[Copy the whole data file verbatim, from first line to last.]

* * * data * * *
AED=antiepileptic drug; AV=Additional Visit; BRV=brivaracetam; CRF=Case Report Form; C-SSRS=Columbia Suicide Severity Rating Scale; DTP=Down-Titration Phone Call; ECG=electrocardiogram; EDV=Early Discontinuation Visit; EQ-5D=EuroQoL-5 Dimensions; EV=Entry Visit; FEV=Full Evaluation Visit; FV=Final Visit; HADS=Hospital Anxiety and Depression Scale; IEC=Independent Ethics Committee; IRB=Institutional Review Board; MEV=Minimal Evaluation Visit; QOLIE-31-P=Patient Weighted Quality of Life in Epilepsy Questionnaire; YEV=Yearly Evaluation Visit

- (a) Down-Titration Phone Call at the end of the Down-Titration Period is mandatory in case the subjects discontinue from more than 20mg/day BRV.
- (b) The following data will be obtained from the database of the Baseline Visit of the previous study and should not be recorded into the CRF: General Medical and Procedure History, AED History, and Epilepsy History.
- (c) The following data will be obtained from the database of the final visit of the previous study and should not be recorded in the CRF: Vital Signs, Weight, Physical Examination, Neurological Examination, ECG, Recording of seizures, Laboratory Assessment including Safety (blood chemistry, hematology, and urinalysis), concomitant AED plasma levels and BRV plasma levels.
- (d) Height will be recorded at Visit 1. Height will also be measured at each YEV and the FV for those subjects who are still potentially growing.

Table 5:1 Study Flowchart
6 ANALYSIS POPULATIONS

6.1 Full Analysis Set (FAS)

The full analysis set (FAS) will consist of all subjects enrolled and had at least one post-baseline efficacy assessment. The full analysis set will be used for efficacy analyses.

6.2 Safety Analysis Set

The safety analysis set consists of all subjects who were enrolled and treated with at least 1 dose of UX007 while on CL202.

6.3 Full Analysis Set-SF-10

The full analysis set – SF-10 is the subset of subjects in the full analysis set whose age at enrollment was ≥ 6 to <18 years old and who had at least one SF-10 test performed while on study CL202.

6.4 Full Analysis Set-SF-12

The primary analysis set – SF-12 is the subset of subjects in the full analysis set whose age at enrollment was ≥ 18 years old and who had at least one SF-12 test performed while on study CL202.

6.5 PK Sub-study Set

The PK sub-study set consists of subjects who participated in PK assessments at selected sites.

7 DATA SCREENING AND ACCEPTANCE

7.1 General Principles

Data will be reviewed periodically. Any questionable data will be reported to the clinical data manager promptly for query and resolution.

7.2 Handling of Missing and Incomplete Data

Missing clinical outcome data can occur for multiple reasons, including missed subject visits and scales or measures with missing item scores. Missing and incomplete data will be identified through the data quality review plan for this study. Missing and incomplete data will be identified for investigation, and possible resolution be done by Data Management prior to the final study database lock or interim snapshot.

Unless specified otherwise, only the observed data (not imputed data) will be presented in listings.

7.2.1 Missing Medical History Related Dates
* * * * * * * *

AED=antiepileptic drug; AV=Additional Visit; BRV=brivaracetam; CRF=Case Report Form; C-SSRS=Columbia Suicide Severity Rating Scale; DTP=Down-Titration Phone Call; ECG=electrocardiogram; EDV=Early Discontinuation Visit; EQ-5D=EuroQoL-5 Dimensions; EV=Entry Visit; FEV=Full Evaluation Visit; FV=Final Visit; HADS=Hospital Anxiety and Depression Scale; IEC=Independent Ethics Committee; IRB=Institutional Review Board; MEV=Minimal Evaluation Visit; QOLIE-31-P=Patient Weighted Quality of Life in Epilepsy Questionnaire; YEV=Yearly Evaluation Visit

- (a) Down-Titration Phone Call at the end of the Down-Titration Period is mandatory in case the subjects discontinue from more than 20mg/day BRV.
- (b) The following data will be obtained from the database of the Baseline Visit of the previous study and should not be recorded into the CRF: General Medical and Procedure History, AED History, and Epilepsy History.
- (c) The following data will be obtained from the database of the final visit of the previous study and should not be recorded in the CRF: Vital Signs, Weight, Physical Examination, Neurological Examination, ECG, Recording of seizures, Laboratory Assessment including Safety (blood chemistry, hematology, and urinalysis), concomitant AED plasma levels and BRV plasma levels.
- (d) Height will be recorded at Visit 1. Height will also be measured at each YEV and the FV for those subjects who are still potentially growing.

Table 5:1 Study Flowchart
6 ANALYSIS POPULATIONS

6.1 Full Analysis Set (FAS)

The full analysis set (FAS) will consist of all subjects enrolled and had at least one post-baseline efficacy assessment. The full analysis set will be used for efficacy analyses.

6.2 Safety Analysis Set

The safety analysis set consists of all subjects who were enrolled and treated with at least 1 dose of UX007 while on CL202.

6.3 Full Analysis Set-SF-10

The full analysis set – SF-10 is the subset of subjects in the full analysis set whose age at enrollment was ≥ 6 to <18 years old and who had at least one SF-10 test performed while on study CL202.

6.4 Full Analysis Set-SF-12

The primary analysis set – SF-12 is the subset of subjects in the full analysis set whose age at enrollment was ≥ 18 years old and who had at least one SF-12 test performed while on study CL202.

6.5 PK Sub-study Set

The PK sub-study set consists of subjects who participated in PK assessments at selected sites.

7 DATA SCREENING AND ACCEPTANCE

7.1 General Principles

Data will be reviewed periodically. Any questionable data will be reported to the clinical data manager promptly for query and resolution.

7.2 Handling of Missing and Incomplete Data

Missing clinical outcome data can occur for multiple reasons, including missed subject visits and scales or measures with missing item scores. Missing and incomplete data will be identified through the data quality review plan for this study. Missing and incomplete data will be identified for investigation, and possible resolution be done by Data Management prior to the final study database lock or interim snapshot.

Unless specified otherwise, only the observed data (not imputed data) will be presented in listings.

7.2.1 Missing Medical History Related Dates